Do you get forced into a room to brainstorm with your colleagues? Does your organization pride itself on promoting a collaborative culture?

The business world has believed for years that creativity is quantitative. It feels that “two heads are better than one.” But, this notion that bringing people together will spark a chain reaction of imagination and innovation is outdated.

Think about what creativity means. Why is it used with originality and individuality? So what happens when a room of 7 individuals each have an original thought? In what almost feels like a social experiment, we see an alpha emerge. The meek, regardless of bringing an excellent idea to the table, soften their voices. And the one who is more confident about their contribution is the one that takes charge.

So does collaboration lead to creativity or does it dull it and result in herd mentality?

According to Picasso, “Without great solitude, no serious work is possible.”

Picasso believed creativity has a better chance to thrive when given uninterrupted freedom. In fact, throughout history, we find that some of the most brilliant minds came up with their ideas on their own. Except for the Wright Brothers, name other innovators whose inventions resulted from collaboration.

Seeking solitude doesn’t make you antisocial. Withdrawing from social settings doesn’t mean you are avoiding interaction. It means that you need solace and prefer to be alone. To be alone is not the same as being lonely. And you can still feel lonely in the presence of a lot of people.
The Journal of the Theory of Social Behaviour released a compelling article. It explored the benefits of being alone. The authors are Christopher R. Long and James R. Averill. They are from the Department of Psychology at the University of Massachusetts. Their studies associate solitude with “freedom, creativity, intimacy, and spirituality.” They found being alone, “reduces the need for impression management without imposing a pattern of behavior to which one feels pressure to conform.”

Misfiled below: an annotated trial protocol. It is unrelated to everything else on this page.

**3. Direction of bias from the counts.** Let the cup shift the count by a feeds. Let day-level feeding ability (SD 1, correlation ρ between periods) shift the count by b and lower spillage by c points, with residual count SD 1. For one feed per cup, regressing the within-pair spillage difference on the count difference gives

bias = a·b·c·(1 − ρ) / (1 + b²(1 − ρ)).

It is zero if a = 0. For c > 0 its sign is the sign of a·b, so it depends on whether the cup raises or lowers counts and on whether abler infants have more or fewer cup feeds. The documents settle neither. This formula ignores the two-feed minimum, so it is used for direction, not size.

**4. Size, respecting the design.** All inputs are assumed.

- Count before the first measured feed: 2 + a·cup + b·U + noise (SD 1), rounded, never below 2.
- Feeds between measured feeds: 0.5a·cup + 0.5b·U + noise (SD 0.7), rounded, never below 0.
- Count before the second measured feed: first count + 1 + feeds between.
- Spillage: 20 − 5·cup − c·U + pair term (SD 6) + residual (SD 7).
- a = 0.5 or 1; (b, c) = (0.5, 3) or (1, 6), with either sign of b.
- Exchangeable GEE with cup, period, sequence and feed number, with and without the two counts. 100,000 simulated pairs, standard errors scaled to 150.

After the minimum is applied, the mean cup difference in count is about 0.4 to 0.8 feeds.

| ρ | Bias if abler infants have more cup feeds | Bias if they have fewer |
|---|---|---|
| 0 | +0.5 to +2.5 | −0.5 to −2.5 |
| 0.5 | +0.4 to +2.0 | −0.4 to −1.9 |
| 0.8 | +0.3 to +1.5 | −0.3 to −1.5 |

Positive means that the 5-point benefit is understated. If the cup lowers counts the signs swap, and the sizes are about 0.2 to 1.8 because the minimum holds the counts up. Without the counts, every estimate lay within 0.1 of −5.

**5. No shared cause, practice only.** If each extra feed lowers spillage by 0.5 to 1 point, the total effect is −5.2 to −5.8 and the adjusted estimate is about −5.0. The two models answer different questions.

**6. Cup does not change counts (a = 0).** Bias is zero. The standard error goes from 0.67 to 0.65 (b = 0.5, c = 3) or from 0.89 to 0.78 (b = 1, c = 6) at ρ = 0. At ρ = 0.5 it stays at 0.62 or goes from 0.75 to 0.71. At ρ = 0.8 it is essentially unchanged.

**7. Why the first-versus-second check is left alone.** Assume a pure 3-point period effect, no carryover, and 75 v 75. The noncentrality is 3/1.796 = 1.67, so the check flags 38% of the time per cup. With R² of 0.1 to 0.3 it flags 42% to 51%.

A collaborative environment does enable individuals to share their ideas and skills. It doesn’t mean that those ideas were born from encouragement to work together. They could have developed their concepts on their own time. In a moment of solitude when they were free to explore their own minds uninterrupted.

Stuffing too many people in one box doesn’t always result in an out-of-the-box idea. The creative mind is complex, and it works best when it disconnects from reality and left to wander. So although a room full of people exchanging their thoughts is a great way to bring everyone’s ideas to the table. It’s not the most conducive environment to unleash individual creativity.

Our personal experiences. Our social and environmental interactions, do inspire some of our best ideas. Yet, it is often in our moments of quiet solitude that they rise to the surface.


Philip Uglow is the President of Renshi Consulting Group. Renshi lowers clients costs by pulling ideas from your people in the moment, when they are most busy with real work. This is when they learn. This is when they change.